All she wanted was a picture. In the middle of this epic carnival, on the eve of the biggest college football game in years, here she was standing on the most sacred ground on the University of Alabama’s campus, and all she wanted was one little memory to take back to Louisiana.
But on the plaza outside Bryant-Denny Stadium, where legends are commemorated in bronze and concrete, there was one place visitors and picture-takers were not going to be welcomed. Not this weekend, anyway.
Nestled in the shadow of the stadium where No. 2 Alabama will host No. 1 LSU on Saturday night are five statues, one for each coach who has won a national championship. They attract all kinds of admirers, especially on a weekend like this, when a college town of 90,000 becomes the center of the sports universe.
The 9-foot-tall Nick Saban statue, in particular, draws curiosity. It’s the newest of the five, honoring Alabama’s title from two years ago, and even in its short existence, it’s been a target of irreverence.
Days after the statue was unveiled in April, some Auburn fans left a Cam Newton jersey hanging off its fingertips. Just a few weeks ago, somebody snuck up in the middle of the night and dressed the Saban statue in a purple cape, the first salvo in the buildup to this game.
This group of LSU fans, however, had far less nefarious intentions. The idea was to take an LSU hat, put it somewhere on the statue — maybe one of Saban’s hands — and take a picture. Saban, after all, won a national championship at LSU, too.
But as the woman approached, a man in a white jacket swooped in from the side to stop her from getting too close.
“Don’t do that,” he said, as the woman scurried away.
The security guards are new around here. After the Cam Newton jersey, the purple cape and various other pranks two weeks ago before the Tennessee game, it probably was a good idea to prevent any other attempts to desecrate the hallowed statues leading up to a game like this.
But not even pictures?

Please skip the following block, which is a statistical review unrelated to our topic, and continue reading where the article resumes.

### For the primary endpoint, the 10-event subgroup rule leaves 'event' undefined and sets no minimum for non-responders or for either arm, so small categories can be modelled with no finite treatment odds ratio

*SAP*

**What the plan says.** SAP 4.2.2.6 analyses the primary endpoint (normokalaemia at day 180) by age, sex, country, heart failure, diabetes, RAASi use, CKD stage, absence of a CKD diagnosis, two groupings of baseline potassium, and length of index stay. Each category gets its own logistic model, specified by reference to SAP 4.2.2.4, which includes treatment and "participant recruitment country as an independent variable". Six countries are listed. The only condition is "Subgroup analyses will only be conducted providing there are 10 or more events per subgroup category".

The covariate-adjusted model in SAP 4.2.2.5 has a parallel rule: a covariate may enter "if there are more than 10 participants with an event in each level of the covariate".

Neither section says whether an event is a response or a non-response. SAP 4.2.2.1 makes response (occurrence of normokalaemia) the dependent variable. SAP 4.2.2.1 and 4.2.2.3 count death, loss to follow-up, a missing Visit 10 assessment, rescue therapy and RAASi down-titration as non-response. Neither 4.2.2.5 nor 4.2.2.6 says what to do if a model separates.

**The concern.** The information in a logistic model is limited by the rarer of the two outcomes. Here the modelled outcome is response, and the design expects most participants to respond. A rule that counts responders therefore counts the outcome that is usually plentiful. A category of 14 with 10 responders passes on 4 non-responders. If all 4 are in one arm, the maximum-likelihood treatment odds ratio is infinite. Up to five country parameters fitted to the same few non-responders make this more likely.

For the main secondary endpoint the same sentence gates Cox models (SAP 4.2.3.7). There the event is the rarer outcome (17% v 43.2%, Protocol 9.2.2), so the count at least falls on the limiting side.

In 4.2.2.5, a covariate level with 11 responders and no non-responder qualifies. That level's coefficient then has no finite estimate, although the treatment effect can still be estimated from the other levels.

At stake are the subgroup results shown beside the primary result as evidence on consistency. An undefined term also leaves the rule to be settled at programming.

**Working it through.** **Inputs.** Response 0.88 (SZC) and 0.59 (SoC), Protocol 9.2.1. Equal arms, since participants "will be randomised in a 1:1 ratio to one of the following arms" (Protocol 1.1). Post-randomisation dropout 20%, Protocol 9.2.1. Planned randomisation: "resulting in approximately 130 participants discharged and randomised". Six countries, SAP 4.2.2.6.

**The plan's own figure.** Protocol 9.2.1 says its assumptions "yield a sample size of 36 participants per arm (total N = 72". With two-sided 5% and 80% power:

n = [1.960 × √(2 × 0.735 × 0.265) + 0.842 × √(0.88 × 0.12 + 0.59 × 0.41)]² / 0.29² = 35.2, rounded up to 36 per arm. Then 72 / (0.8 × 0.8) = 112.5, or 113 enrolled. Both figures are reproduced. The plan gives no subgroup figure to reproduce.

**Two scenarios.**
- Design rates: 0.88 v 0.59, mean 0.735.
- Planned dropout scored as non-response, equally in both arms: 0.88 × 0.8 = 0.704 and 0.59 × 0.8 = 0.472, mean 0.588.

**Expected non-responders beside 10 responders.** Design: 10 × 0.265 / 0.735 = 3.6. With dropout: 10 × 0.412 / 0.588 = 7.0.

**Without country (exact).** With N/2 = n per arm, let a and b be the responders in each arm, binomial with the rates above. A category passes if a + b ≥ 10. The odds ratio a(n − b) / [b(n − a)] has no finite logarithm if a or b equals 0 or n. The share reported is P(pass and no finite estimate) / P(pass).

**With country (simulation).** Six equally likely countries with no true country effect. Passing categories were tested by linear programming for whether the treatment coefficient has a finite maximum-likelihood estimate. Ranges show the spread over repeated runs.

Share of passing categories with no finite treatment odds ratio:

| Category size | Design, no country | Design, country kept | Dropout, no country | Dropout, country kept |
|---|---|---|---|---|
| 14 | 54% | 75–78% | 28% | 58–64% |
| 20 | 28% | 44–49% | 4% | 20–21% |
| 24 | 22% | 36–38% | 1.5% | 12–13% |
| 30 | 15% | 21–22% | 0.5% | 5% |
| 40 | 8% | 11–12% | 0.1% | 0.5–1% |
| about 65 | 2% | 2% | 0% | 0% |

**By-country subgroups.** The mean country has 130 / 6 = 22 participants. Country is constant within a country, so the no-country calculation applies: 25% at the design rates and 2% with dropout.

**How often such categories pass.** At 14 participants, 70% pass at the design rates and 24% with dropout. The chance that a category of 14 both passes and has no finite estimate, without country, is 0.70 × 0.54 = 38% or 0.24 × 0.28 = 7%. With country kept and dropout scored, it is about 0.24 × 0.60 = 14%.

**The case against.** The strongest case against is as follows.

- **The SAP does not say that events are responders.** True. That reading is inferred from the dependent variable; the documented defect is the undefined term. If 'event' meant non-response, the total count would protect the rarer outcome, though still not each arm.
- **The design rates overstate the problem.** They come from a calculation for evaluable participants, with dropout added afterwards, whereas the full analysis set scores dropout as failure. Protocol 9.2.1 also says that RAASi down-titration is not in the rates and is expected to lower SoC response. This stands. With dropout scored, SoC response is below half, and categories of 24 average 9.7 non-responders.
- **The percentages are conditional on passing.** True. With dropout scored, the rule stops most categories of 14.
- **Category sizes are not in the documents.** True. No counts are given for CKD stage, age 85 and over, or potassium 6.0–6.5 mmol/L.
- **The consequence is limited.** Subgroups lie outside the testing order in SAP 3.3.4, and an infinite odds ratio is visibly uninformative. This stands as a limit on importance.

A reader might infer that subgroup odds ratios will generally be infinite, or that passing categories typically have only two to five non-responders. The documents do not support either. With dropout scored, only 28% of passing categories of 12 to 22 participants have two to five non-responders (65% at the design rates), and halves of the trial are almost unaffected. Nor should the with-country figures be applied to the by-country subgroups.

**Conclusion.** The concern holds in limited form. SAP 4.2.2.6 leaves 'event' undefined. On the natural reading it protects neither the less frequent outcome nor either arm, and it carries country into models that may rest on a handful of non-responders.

“We just got this contract for this right here,” the security guard said. “It started last week. It’s a 24-hour thing, 12-hour shifts. I’m just doing what I was told.”
It shouldn’t be a surprise everyone around here is a little on edge this weekend.
There have been plenty of big games in Tuscaloosa over the years — intense rivalries with Tennessee and Auburn, titanic matchups with Oklahoma and Penn State — but never quite like this.
No. 1 vs. No. 2, a first in the history of the Southeastern Conference. A chance at the national championship. Tickets being sold on the street for upwards of $500 for bad seats, in the thousands for good ones. Officials estimating as many as 30,000 people coming to town without tickets and little chance of getting them, hoping just to crash the party that will be raging outside the stadium just as much as inside.
“I paid $1,000,” said Lyle Adams, a 43-year old Alabama fan. “May never see a game like this again.”
But a football game in the South isn’t just a game; it’s an entire weekend, and it was obvious Friday this would be a weekend like none other. Even 36 hours before kickoff, it already felt like game day on the Alabama campus.
What was a nice, easy drive down University Boulevard on Thursday became gridlock on Friday. Parking lots had barricades blocking the normal entrances and attendants checking cars. Temporary signs directing visitors toward campus landmarks such as the library had gone up. Lawn areas in front of buildings were roped off with yellow “caution” tape for parking spots and tailgate areas.
As students walked across the main quad, hundreds of workers were erecting tents and unloading tables where fans, starting Friday night, began the consumptions of tons of food and untold gallons of alcohol. By Saturday, there won’t be an inch of real estate on that quad without somebody eating or drinking something on it.
“Busy day on campus,” said a female tour guide wearing a red pants-suit and a houndstooth scarf, symbolic of legendary coach Bear Bryant, as she walked three families across the still quiet epicenter of campus.
Across the way, a more formal setup was being constructed at the president’s mansion, a white Greek-style building with six columns in front. While the tents on the quad are all about comfort, complete with state flags and big-screen TVs, the president’s party will take place in a large tent with white peaks like you’d see at a formal wedding.
By lunchtime Friday, every restaurant on “The Strip,” as they call it, was packed. And by Friday afternoon, the transformation from idyllic campus to a city bursting at the seams already was under way with dots of purple amid the crowd of crimson.
The place was practically buzzing, and it promised to stay that way well into Saturday night.
There might be 130,000 people squeezed into this tiny patch of Alabama today, and some of them will go home unhappy. But they’ll never forget this weekend, this game, no matter how many security guards try to spoil the fun.